So, out of three minigames, we have one good one, one decent one, and one totally pointless one. What about the relevance to Dead Space? Well, the motion comic that creates excuses for you to hack into all kinds of things is a bit of a mess. It’s ugly and cheap-looking, with an art “style” that looks like preliminary story boards rather than a finished product. It moves, slightly, but the characters’ mouths don’t move, which is initially distracting, although we got used to it. The dialogue is pretty bad, as is the voice acting. The big letdown, though, is that the story provides nothing significant to set up Dead Space 2. We’re supposed to see the initial outbreak of the necromorphs, and yet they just show up in a random hallway – there’s no explanation for how they got to the Sprawl. The really bizarre aspect of the multiple pathways through the story is that one of the characters is a completely different person in half of the story threads, and this difference isn’t explained and doesn’t make any sense. The final kicker is that we were promised four different endings, but it simply isn’t true. Every ending is exactly the same.
There are leaderboards for competing to get the best times in the three minigames, and there are players participating in them, so we guess people are getting some fun out of them. There is also local multiplayer for each minigame. Trace Route is even more fun against a human opponent, and what’s neat is that the tracks are different from those in single-player. System Override feels as pointless in multiplayer as it does in single, although it’s possible we were missing some element to make it fair – we saw what we expected, which was the player sending bots would have a massive advantage by just spamming buttons while the other player scrambles to set up towers. Inexplicably, the player that doesn’t need to use thought has their resources regenerate way faster than the player who has to think and place towers. Finally, the Hardware Crack multiplayer version was confusing at first, but proved at least initially interesting: it involves both players on the same board competing to get the most lasers into their receivers, which makes it similar to tic-tac-toe in that you must block your opponent by placing intervening mirrors.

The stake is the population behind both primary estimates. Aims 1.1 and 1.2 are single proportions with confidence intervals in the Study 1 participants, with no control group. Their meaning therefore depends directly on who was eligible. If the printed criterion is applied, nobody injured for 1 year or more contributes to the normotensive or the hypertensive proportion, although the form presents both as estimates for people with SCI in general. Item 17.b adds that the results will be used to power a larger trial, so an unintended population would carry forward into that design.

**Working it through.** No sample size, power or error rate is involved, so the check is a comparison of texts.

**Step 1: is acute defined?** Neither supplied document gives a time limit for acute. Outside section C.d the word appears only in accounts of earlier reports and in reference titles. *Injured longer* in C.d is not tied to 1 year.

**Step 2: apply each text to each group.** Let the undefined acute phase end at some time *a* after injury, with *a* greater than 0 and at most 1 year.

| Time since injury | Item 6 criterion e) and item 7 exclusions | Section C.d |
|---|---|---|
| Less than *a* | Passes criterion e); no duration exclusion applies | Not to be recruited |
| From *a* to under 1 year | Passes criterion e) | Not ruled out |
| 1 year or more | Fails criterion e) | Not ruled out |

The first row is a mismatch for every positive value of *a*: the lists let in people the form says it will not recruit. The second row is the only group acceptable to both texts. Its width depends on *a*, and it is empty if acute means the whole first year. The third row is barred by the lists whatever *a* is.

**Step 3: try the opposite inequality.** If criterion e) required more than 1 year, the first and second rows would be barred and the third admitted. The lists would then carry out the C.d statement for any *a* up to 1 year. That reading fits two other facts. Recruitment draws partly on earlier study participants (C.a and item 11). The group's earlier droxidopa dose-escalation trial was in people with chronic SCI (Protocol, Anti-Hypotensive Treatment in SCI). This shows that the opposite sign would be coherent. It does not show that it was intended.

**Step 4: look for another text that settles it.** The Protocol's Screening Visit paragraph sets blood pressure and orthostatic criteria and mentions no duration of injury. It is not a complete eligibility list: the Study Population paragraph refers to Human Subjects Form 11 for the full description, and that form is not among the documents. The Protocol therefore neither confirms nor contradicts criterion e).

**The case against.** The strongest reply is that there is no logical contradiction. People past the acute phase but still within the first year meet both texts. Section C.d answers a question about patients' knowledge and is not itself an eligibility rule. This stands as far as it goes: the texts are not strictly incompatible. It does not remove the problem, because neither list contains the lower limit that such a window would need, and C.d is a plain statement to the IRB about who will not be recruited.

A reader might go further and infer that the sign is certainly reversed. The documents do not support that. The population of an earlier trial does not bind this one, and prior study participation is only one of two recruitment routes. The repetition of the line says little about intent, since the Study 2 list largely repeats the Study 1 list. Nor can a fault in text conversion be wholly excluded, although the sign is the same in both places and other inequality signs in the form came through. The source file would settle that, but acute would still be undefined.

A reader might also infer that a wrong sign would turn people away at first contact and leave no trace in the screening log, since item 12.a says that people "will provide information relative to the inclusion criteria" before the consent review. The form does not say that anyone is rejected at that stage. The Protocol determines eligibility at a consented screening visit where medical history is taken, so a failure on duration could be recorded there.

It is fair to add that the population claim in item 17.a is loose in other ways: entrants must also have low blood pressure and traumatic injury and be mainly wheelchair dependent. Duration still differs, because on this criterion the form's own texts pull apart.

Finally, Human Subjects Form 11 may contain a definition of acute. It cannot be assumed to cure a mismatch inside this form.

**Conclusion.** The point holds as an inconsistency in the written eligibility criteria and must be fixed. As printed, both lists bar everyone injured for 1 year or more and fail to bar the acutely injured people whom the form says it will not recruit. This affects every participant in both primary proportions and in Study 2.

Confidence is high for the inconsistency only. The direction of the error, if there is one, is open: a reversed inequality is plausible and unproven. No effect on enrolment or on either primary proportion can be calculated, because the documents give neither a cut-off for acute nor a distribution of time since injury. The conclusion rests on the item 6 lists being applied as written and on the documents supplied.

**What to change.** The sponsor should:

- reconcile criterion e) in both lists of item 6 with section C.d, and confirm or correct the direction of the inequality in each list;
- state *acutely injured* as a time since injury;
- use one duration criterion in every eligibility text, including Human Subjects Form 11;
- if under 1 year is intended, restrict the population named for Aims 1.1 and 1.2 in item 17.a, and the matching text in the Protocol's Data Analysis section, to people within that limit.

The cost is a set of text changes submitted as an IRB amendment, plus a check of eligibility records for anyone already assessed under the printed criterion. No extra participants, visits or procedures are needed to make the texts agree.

Above: "Hey buddy, can you come fix my computer? It's full of porn pop-ups. Also, there's this half-human, slavering monstrosity sitting in my chair"
So it comes back to the question of, “How can you argue with five dollars?” Dead Space Ignition isn’t bad, but it’s a totally mediocre experience. So it’s not a question of the price, but rather how valuable your time is. You can play through the story mode once in about an hour. After that, if you want to see all four storylines, you have to slog through most of the same minigames until you reach the branches in the paths – but the weird thing is, you keep all of your upgrades from beating the game the first time. This means that every playthrough after that has you completely overpowered, making the challenge almost nonexistent and turning the games into perfunctory busy work until you get to the minigames you haven’t seen yet.
Even for hardcore Dead Space fans (which we are), skipping Ignition will mean missing nothing of import to the Dead Space canon. The one thing fans may not want to miss is the special suit you can earn for Isaac that will be useable in Dead Space 2, but until that game comes out, we won’t know what that suit does or if it’s worth getting.
Oct 15, 2010